One Person, One Vote
ONE PERSON, ONE VOTE
The principle that all citizens, regardless of where they reside in a state, are entitled to equal legislative representation.
This principle was enunciated by the Supreme Court in reynolds v. sims, 377 U.S. 533, 84 S. Ct. 1362, 12 L. Ed. 2d 506 (1964). The Court ruled that a state's apportionment plan for seats in both houses of a bicameral state legislature must allocate seats on a population basis so that the voting power of each voter be as equal as possible to that of any other voter.
"One Person, One Vote." West's Encyclopedia of American Law. . Encyclopedia.com. (August 23, 2017). http://www.encyclopedia.com/law/encyclopedias-almanacs-transcripts-and-maps/one-person-one-vote
"One Person, One Vote." West's Encyclopedia of American Law. . Retrieved August 23, 2017 from Encyclopedia.com: http://www.encyclopedia.com/law/encyclopedias-almanacs-transcripts-and-maps/one-person-one-vote
Encyclopedia.com gives you the ability to cite reference entries and articles according to common styles from the Modern Language Association (MLA), The Chicago Manual of Style, and the American Psychological Association (APA).
Within the “Cite this article” tool, pick a style to see how all available information looks when formatted according to that style. Then, copy and paste the text into your bibliography or works cited list.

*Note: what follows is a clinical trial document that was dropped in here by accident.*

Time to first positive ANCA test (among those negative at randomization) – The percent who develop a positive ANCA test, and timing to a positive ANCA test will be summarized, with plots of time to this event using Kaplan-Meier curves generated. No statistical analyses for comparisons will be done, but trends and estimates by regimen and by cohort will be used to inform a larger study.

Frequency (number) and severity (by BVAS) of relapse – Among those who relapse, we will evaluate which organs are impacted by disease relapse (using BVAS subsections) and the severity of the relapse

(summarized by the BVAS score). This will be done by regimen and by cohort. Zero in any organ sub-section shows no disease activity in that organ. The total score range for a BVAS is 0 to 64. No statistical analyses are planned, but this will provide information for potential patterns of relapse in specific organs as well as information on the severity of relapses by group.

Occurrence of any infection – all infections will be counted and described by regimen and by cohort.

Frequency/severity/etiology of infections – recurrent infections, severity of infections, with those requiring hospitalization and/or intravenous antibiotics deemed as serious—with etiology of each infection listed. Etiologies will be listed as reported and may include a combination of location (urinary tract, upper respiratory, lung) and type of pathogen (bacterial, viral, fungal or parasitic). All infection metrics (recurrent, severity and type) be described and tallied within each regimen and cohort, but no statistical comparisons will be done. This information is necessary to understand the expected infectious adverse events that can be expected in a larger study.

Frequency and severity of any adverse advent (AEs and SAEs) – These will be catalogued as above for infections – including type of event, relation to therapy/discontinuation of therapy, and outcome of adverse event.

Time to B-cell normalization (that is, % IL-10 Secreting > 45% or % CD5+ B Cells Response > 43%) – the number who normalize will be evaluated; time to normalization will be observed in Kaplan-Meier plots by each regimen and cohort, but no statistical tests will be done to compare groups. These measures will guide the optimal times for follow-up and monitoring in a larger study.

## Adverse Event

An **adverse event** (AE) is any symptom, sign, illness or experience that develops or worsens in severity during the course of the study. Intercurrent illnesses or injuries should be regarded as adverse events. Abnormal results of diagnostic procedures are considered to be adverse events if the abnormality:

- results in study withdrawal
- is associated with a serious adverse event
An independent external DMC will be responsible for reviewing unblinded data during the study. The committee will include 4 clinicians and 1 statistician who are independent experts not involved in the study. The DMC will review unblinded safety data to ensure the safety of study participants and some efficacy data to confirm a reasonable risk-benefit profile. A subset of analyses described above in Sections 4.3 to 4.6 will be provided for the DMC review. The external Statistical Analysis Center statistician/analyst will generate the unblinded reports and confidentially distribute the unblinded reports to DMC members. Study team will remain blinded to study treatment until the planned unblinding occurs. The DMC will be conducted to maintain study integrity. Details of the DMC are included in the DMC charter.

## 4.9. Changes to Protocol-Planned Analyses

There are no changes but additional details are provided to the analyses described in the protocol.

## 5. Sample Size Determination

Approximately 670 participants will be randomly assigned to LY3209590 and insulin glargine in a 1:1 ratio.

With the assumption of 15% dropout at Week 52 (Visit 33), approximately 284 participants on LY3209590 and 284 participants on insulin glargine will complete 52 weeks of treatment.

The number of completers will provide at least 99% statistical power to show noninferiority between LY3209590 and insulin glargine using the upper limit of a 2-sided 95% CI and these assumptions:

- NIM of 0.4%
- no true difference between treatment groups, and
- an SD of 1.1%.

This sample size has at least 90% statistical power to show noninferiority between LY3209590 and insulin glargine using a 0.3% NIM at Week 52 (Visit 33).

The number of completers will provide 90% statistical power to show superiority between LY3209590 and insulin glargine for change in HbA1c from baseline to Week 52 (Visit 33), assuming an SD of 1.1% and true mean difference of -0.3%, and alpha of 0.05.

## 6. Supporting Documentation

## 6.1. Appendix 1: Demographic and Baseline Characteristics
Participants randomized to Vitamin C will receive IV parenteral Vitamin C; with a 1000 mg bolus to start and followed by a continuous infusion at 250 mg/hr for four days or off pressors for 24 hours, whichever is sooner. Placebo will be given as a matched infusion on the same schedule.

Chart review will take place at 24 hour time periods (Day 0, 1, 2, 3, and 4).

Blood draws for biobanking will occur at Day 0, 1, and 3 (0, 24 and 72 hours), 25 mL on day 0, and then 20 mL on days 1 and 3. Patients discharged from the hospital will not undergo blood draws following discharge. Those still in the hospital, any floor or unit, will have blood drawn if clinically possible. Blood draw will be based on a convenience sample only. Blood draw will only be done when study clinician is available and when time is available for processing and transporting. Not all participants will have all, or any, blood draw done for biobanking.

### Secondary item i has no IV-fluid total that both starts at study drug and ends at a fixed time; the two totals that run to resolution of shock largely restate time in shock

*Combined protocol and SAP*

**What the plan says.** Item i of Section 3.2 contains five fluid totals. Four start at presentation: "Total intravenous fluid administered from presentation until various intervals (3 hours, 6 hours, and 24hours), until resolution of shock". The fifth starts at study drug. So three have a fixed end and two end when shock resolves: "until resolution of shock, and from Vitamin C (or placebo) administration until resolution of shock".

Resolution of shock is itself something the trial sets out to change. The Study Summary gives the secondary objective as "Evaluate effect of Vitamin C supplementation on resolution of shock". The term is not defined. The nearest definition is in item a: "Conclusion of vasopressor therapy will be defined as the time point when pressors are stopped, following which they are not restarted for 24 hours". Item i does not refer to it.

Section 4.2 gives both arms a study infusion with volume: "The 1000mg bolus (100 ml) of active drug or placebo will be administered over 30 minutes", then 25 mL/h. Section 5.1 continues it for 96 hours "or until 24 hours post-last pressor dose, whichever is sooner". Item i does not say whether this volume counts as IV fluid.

Because each style has its own formatting nuances that evolve over time and not all information is available for every reference entry or article, Encyclopedia.com cannot guarantee each citation it generates. Therefore, it’s best to use Encyclopedia.com citations as a starting point before checking the style against your school or publication’s requirements and the most-recent information available at these sites:
Modern Language Association
The Chicago Manual of Style
American Psychological Association
- Most online reference entries and articles do not have page numbers. Therefore, that information is unavailable for most Encyclopedia.com content. However, the date of retrieval is often important. Refer to each style’s convention regarding the best way to format page numbers and retrieval dates.
- In addition to the MLA, Chicago, and APA styles, your school, university, publication, or institution may have its own requirements for citations. Therefore, be sure to refer to those guidelines when editing your bibliography or works cited list.